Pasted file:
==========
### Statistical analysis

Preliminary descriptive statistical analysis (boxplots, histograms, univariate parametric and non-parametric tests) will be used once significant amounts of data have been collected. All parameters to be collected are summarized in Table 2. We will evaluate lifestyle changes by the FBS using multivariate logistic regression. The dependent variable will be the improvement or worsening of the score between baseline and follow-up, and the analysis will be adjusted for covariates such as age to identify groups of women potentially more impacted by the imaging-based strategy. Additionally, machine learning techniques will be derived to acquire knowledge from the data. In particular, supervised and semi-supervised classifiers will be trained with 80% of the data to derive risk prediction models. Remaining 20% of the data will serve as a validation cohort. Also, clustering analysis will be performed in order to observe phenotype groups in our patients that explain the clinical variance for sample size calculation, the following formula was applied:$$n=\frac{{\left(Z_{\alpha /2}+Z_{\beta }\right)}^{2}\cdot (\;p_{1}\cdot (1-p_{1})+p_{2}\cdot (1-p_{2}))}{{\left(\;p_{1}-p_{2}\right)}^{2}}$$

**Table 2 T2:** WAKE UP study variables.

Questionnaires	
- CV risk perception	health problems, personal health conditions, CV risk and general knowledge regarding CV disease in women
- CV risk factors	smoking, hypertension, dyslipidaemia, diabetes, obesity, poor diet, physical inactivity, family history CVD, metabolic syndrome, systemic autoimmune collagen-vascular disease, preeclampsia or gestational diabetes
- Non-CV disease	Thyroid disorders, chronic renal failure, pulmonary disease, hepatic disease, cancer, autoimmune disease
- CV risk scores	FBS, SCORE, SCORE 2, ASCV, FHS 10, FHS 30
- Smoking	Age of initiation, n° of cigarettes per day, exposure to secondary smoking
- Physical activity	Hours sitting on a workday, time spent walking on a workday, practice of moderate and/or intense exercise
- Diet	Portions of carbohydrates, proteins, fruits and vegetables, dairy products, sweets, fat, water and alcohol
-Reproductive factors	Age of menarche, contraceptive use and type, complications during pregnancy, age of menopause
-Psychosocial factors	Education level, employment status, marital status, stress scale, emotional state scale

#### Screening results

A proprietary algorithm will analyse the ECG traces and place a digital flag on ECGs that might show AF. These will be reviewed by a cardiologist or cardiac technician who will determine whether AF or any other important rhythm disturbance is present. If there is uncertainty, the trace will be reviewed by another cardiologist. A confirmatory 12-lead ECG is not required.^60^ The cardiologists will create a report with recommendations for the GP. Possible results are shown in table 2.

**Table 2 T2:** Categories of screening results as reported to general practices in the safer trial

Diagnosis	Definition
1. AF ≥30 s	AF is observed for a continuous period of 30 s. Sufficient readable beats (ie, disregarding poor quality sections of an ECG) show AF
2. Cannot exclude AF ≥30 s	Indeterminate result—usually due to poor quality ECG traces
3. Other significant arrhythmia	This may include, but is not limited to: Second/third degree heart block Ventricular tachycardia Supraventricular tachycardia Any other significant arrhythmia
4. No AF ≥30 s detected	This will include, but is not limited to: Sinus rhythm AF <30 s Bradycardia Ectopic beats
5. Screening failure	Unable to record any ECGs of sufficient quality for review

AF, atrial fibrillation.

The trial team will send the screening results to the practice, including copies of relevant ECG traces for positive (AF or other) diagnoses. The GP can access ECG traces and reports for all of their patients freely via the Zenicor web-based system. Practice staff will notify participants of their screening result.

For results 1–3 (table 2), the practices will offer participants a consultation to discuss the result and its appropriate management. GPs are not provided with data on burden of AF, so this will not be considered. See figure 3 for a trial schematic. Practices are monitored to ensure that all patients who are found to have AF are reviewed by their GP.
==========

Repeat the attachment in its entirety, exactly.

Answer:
### Statistical analysis

Preliminary descriptive statistical analysis (boxplots, histograms, univariate parametric and non-parametric tests) will be used once significant amounts of data have been collected. All parameters to be collected are summarized in Table 2. We will evaluate lifestyle changes by the FBS using multivariate logistic regression. The dependent variable will be the improvement or worsening of the score between baseline and follow-up, and the analysis will be adjusted for covariates such as age to identify groups of women potentially more impacted by the imaging-based strategy. Additionally, machine learning techniques will be derived to acquire knowledge from the data. In particular, supervised and semi-supervised classifiers will be trained with 80% of the data to derive risk prediction models. Remaining 20% of the data will serve as a validation cohort. Also, clustering analysis will be performed in order to observe phenotype groups in our patients that explain the clinical variance for sample size calculation, the following formula was applied:$$n=\frac{{\left(Z_{\alpha /2}+Z_{\beta }\right)}^{2}\cdot (\;p_{1}\cdot (1-p_{1})+p_{2}\cdot (1-p_{2}))}{{\left(\;p_{1}-p_{2}\right)}^{2}}$$

**Table 2 T2:** WAKE UP study variables.

Questionnaires	
- CV risk perception	health problems, personal health conditions, CV risk and general knowledge regarding CV disease in women
- CV risk factors	smoking, hypertension, dyslipidaemia, diabetes, obesity, poor diet, physical inactivity, family history CVD, metabolic syndrome, systemic autoimmune collagen-vascular disease, preeclampsia or gestational diabetes
- Non-CV disease	Thyroid disorders, chronic renal failure, pulmonary disease, hepatic disease, cancer, autoimmune disease
- CV risk scores	FBS, SCORE, SCORE 2, ASCV, FHS 10, FHS 30
- Smoking	Age of initiation, n° of cigarettes per day, exposure to secondary smoking
- Physical activity	Hours sitting on a workday, time spent walking on a workday, practice of moderate and/or intense exercise
- Diet	Portions of carbohydrates, proteins, fruits and vegetables, dairy products, sweets, fat, water and alcohol
-Reproductive factors	Age of menarche, contraceptive use and type, complications during pregnancy, age of menopause
-Psychosocial factors	Education level, employment status, marital status, stress scale, emotional state scale

#### Screening results

A proprietary algorithm will analyse the ECG traces and place a digital flag on ECGs that might show AF. These will be reviewed by a cardiologist or cardiac technician who will determine whether AF or any other important rhythm disturbance is present. If there is uncertainty, the trace will be reviewed by another cardiologist. A confirmatory 12-lead ECG is not required.^60^ The cardiologists will create a report with recommendations for the GP. Possible results are shown in table 2.

**Table 2 T2:** Categories of screening results as reported to general practices in the safer trial

Diagnosis	Definition
1. AF ≥30 s	AF is observed for a continuous period of 30 s. Sufficient readable beats (ie, disregarding poor quality sections of an ECG) show AF
2. Cannot exclude AF ≥30 s	Indeterminate result—usually due to poor quality ECG traces
3. Other significant arrhythmia	This may include, but is not limited to: Second/third degree heart block Ventricular tachycardia Supraventricular tachycardia Any other significant arrhythmia
4. No AF ≥30 s detected	This will include, but is not limited to: Sinus rhythm AF <30 s Bradycardia Ectopic beats
5. Screening failure	Unable to record any ECGs of sufficient quality for review

AF, atrial fibrillation.

The trial team will send the screening results to the practice, including copies of relevant ECG traces for positive (AF or other) diagnoses. The GP can access ECG traces and reports for all of their patients freely via the Zenicor web-based system. Practice staff will notify participants of their screening result.

For results 1–3 (table 2), the practices will offer participants a consultation to discuss the result and its appropriate management. GPs are not provided with data on burden of AF, so this will not be considered. See figure 3 for a trial schematic. Practices are monitored to ensure that all patients who are found to have AF are reviewed by their GP.